Food for Thought
The benefits of carbs (glucose), the brain’s critical fuel source, in tests like word recall, maze learning, arithmetic, short-term memory, rapid information processing and reasoning are well documented. All types of people – young people, university students, people with diabetes, healthy elderly people and those with Alzheimer’s disease – have shown an improvement in what’s called cognitive function after eating glucose or a carb meal.
Willpower seems to be affected by our glucose supplies too according to Matthew Gailliot and researchers from Florida State University, which is possibly why being strong minded about one thing can lead to backsliding in another and helps explain why after firmly saying no to an impulse purchase you can find yourself eating a whole chocolate bar! Apparently even relatively small acts of self control deplete the brain’s available supply of glucose which then reduces our capacity for exercising further self control until we have topped up the glucose tank. The Florida study involved numerous tests but a key one found that people who drank a glass of regular lemonade between one task requiring self control before beginning a second also requiring a fair bit of willpower performed equally well on both tasks, while people who drank a sugarless diet lemonade in between made more errors on the second task than on the first.
Writing in the Journal of Personality and Social Psychology the researchers draw the conclusion: ‘… the body’s variable ability to mobilize glucose may be an important determinant of people’s capacity to live up to their ideals, pursue their goals and realize their virtues.’ They also point out that they used sugar in their studies because it is fast acting and convenient, but that ‘complex carbohydrates may be more effective for sustained self control.’ Research in memory tests has certainly shown that low GI carbs enhance learning and memory more than high GI carbs, probably because there is no rebound fall in blood glucose.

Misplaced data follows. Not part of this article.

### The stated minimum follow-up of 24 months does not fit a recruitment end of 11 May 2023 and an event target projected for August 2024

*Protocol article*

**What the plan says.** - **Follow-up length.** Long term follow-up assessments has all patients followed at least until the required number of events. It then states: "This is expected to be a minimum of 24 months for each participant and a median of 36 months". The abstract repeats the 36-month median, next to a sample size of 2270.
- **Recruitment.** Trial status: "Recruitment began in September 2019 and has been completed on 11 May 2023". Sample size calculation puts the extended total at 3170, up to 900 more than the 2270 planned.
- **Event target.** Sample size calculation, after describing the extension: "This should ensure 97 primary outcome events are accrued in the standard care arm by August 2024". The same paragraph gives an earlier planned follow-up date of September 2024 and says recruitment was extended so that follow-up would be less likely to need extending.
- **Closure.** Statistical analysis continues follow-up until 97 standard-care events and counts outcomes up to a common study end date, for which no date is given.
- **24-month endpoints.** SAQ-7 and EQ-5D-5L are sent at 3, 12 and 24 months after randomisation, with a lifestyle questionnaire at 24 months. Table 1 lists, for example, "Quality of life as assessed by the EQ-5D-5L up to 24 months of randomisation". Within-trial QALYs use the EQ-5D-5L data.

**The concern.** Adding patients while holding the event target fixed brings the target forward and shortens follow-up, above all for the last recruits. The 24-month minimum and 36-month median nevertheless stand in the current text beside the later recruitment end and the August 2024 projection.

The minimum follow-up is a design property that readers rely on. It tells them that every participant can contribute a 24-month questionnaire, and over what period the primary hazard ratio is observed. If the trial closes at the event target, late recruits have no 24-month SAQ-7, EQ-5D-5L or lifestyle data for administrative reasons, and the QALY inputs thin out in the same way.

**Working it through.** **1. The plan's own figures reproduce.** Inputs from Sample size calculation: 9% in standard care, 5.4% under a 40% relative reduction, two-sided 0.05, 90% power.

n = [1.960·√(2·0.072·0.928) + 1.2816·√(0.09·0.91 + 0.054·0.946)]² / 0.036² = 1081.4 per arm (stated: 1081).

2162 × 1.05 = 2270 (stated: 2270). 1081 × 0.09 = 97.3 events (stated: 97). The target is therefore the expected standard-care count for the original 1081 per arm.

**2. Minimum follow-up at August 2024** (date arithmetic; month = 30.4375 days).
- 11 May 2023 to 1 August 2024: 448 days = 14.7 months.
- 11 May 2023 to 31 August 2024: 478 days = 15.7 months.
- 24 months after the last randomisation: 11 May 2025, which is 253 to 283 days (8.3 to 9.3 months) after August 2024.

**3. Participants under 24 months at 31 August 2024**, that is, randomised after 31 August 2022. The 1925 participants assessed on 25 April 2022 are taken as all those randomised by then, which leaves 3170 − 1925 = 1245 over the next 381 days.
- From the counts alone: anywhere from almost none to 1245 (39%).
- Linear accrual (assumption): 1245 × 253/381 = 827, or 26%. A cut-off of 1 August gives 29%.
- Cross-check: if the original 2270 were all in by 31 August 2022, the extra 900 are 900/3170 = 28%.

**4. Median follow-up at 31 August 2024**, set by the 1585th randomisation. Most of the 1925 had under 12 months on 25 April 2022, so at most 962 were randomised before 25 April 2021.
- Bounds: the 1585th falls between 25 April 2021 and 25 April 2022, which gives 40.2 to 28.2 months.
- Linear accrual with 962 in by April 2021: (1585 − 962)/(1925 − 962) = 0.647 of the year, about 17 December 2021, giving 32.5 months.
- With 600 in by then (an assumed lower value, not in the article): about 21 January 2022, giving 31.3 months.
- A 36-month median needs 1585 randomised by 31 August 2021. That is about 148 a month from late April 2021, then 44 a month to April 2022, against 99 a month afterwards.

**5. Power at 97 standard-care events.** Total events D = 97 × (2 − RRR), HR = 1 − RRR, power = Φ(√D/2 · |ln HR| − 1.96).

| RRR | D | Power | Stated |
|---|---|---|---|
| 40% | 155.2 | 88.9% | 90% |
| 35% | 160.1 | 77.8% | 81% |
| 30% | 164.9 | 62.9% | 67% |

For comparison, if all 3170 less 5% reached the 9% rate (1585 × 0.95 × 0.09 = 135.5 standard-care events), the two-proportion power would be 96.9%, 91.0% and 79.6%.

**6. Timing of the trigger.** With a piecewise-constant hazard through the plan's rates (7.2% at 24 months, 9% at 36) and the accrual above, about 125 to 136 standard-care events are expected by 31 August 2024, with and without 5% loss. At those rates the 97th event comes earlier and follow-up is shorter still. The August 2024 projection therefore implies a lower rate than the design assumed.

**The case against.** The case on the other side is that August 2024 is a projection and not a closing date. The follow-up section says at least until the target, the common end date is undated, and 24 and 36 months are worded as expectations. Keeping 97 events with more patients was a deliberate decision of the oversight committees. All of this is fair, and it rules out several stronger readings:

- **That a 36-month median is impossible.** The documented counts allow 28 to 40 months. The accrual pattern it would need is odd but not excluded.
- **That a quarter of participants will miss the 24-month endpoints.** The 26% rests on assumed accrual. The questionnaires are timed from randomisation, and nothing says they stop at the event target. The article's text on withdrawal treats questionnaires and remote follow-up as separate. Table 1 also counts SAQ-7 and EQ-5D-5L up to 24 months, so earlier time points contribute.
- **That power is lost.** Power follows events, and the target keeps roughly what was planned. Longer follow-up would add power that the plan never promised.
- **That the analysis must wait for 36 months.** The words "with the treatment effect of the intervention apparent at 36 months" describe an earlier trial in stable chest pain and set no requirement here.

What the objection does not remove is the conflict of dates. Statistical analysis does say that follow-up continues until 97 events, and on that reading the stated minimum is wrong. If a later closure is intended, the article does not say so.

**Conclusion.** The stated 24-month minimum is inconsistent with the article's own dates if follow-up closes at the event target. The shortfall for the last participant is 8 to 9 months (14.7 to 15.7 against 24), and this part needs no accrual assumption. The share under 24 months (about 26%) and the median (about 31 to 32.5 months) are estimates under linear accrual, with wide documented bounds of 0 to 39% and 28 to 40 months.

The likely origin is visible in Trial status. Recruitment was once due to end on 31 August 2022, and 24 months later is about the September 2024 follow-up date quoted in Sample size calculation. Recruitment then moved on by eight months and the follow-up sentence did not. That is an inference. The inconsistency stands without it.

And there’s more. According to Sandra Aamodt and Sam Wang, willpower grows with practice. ‘People who stick to an exercise program for two months report reducing their impulsive spending, junk food intake, alcohol use and smoking. They also study more, watch less TV and do more housework,’ they write.
– Journal of Personality and Social Psychology (2007, Vol. 92. No 2.)
– Sandra Aamodt PhD and Sam Wang PhD are authors of Welcome to Your Brain: Why you lose your car keys but never forget how to drive and other puzzles of everyday life.